Back in 2005, I was a techie/designer with Open Circle Theater. When the theater was located in the Lake Union area. Back then, that neighborhood was a pretty run-down, semi-industrial area. The biggest draws were Fred Hutch, the Seattle Cancer Care Alliance, and the Museum of Wooden Boats. Long before the industrial buildings were knocked down for Amazon, the Slut, random biotech firms, etc.
This photo was taken with my Canon Powershot S50 using the black and white setting. The building was next door to the theater. This view is from the alley behind the building. Yes, those are trees growing out of the brick work.
I did 3 layers with this image to deepen the blacks and to sharpen to overall image, layered over the original.
I started my mixed media art journal adventure in 2012 when I found Zentangles which lead me to Jane Davenport and the rest, as they say, is history.
The first two classes I took with Jane were “Frolicaholic” and “Draw Happy” art journal and basic, fun drawing classes. One could choose to make Teesha Moore’s Amazing 16 Page Journal. These are so easy to make that I made a bunch of them.
What I kept running into was my immature art skill set. I’d get to the Ugly Stage and without the skills to push through to a final page, I set these early journals to the side.
Two weeks ago, I discovered the stack while cleaning my studio, sat down and flipped through them. An idea hit: I have the skills to finish pages to my satisfaction. Here was a chance to actually finish some art journals. I started working on a page and realized that I want a record of the before and after, so I decided to film how the journals transform.
Perhaps you’ll be interested, too. Here is the first of many such journals. This journal caught my eye because the song lyrics were already on the page. I’ve always liked this spread, even though it was busy and I couldn’t figure out how to finish it. As I started to work the pages, I realized the theme for the journal would be lyrics to some of my favorite songs.
I hope you enjoy the first installment of this new series: Finish An Art Journal.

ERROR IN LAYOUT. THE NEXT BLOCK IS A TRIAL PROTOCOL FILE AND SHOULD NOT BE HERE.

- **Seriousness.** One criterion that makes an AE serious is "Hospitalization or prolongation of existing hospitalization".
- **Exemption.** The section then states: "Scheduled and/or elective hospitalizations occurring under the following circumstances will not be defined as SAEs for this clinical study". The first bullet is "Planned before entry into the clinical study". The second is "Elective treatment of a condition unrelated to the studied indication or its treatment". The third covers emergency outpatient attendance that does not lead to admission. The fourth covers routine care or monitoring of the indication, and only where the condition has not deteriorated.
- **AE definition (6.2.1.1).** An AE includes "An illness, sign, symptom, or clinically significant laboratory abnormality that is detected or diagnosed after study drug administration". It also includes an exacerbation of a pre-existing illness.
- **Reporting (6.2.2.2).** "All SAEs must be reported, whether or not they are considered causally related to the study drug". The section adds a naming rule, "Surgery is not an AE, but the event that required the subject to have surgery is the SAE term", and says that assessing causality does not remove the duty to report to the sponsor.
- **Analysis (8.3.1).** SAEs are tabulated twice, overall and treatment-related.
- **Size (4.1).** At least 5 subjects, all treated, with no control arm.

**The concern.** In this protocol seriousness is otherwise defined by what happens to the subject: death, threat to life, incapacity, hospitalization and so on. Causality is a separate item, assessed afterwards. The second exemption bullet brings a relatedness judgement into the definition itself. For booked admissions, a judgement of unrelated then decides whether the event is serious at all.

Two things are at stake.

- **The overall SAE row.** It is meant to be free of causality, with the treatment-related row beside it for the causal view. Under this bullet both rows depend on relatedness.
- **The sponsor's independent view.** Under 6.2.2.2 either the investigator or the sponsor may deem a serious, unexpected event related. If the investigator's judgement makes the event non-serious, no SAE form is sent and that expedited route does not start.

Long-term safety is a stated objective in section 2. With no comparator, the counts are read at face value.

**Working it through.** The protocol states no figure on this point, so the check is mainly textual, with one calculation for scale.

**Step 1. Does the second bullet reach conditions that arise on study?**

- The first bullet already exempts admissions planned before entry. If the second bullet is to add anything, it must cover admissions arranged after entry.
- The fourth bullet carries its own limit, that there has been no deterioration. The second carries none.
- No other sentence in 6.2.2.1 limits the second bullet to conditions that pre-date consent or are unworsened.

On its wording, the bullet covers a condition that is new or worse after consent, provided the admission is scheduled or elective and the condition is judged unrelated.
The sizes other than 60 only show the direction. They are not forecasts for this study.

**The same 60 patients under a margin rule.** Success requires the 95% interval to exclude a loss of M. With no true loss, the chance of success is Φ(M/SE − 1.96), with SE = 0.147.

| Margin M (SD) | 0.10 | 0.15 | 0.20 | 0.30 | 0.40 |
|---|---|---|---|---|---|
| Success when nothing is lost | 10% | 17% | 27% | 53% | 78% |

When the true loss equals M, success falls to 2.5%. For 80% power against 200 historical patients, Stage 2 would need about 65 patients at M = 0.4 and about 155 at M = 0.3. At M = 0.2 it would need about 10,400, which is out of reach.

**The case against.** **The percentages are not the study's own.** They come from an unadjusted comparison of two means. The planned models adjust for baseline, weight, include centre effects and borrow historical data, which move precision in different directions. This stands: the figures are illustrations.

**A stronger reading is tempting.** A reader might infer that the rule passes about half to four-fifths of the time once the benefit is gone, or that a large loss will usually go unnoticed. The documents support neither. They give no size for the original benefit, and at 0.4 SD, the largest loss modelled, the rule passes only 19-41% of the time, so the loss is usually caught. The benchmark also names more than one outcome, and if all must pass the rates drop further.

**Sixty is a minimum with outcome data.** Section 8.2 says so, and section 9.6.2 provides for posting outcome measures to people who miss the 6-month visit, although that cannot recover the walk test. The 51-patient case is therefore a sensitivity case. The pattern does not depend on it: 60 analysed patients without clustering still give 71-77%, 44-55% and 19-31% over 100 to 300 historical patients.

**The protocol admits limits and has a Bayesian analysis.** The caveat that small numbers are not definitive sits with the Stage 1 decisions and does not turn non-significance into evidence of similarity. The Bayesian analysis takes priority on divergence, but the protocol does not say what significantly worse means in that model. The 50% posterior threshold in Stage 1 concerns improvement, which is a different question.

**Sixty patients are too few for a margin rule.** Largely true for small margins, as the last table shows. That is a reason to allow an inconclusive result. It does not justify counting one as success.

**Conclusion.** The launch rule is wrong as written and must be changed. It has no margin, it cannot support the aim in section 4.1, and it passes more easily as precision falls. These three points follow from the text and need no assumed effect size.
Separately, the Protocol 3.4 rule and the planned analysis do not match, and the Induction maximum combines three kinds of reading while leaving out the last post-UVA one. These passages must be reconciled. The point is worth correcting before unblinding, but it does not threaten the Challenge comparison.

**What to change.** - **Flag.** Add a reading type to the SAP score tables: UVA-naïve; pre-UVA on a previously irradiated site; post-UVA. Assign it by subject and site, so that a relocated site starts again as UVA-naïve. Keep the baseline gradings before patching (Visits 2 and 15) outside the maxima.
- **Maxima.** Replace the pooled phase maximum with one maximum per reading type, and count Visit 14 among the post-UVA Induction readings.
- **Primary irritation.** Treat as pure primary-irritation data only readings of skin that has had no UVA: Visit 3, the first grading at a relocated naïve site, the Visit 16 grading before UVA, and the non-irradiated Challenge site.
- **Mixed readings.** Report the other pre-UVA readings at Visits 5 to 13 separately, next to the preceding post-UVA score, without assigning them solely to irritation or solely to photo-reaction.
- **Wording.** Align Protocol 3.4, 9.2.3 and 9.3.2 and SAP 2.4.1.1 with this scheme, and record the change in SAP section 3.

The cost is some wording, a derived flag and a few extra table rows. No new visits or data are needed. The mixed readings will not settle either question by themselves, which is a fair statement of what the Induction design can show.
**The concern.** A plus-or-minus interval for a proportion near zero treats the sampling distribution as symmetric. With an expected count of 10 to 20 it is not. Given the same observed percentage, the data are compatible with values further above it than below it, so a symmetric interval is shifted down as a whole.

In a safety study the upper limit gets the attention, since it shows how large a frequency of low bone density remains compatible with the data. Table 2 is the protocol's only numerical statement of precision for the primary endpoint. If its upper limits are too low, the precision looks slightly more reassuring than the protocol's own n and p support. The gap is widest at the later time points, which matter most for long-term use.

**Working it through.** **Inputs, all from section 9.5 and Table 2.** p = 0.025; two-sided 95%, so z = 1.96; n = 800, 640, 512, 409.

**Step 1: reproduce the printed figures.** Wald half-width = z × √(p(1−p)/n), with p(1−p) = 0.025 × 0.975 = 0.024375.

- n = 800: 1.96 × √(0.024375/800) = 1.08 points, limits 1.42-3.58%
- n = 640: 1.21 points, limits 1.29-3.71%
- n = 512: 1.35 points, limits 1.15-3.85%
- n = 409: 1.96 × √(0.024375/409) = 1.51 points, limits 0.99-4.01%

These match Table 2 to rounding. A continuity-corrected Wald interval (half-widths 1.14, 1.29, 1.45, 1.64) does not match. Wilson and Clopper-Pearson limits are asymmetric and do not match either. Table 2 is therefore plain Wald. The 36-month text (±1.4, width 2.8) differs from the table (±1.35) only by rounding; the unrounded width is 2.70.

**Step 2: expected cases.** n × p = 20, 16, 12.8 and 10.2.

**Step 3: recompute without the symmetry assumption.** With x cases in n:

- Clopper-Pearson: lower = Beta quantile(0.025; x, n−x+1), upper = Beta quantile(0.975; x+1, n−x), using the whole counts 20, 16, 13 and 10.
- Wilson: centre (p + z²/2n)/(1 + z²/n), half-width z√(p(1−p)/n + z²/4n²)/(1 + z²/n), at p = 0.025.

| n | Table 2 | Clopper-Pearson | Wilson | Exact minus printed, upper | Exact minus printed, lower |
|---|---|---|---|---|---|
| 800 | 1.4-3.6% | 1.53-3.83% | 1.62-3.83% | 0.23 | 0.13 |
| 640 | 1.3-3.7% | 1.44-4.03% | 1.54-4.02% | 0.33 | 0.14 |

Note about the video. I shot the video with my Canon Vixia HF R700 and edited it with kden live, an open source video editing program. Each time I make one of these videos, I learn a bit more. I figured out how to employ dissolves and wipes. I have a tendency to check the monitor – mostly to make sure what I’m shooting is in frame but I have figured out to look into the lens more often. I’ve ordered a mic so the audio when I’m speaking should improve in future videos.
What’s on your work table? Leave a comment and let me know what you’re working on, with links if you have ’em and I’ll visit.
I have a lot of art journals and sketchbooks. My rationale is that I need more than one in order to set one aside while wet media dry so I can keep working with whatever muse has struck me that day.
Recently, I decided to put some time on pencil work. A dear friend of mine gave me a 8.5″x11″ spiral bound pencil sketch book. I took it out and started sketching.
I put a moratorium on myself to not take anymore on-line art classes until I get through the ones I have purchased. Truthfully, I stalled out on Tam’s Ever After because the lessons were pretty involved and I want to devote the time to style development the class offers.
In the meantime, I decided to re-visit some of my previous classes from memory. In particular, Tam’s lesson from last year’s Life Book on sketching the male of the species. Here’s my Angel Dude. Dude because my lads seem to turn out like surfer dudes. Might be the hair. Angel because, well, surfer dudes are angels on my planet.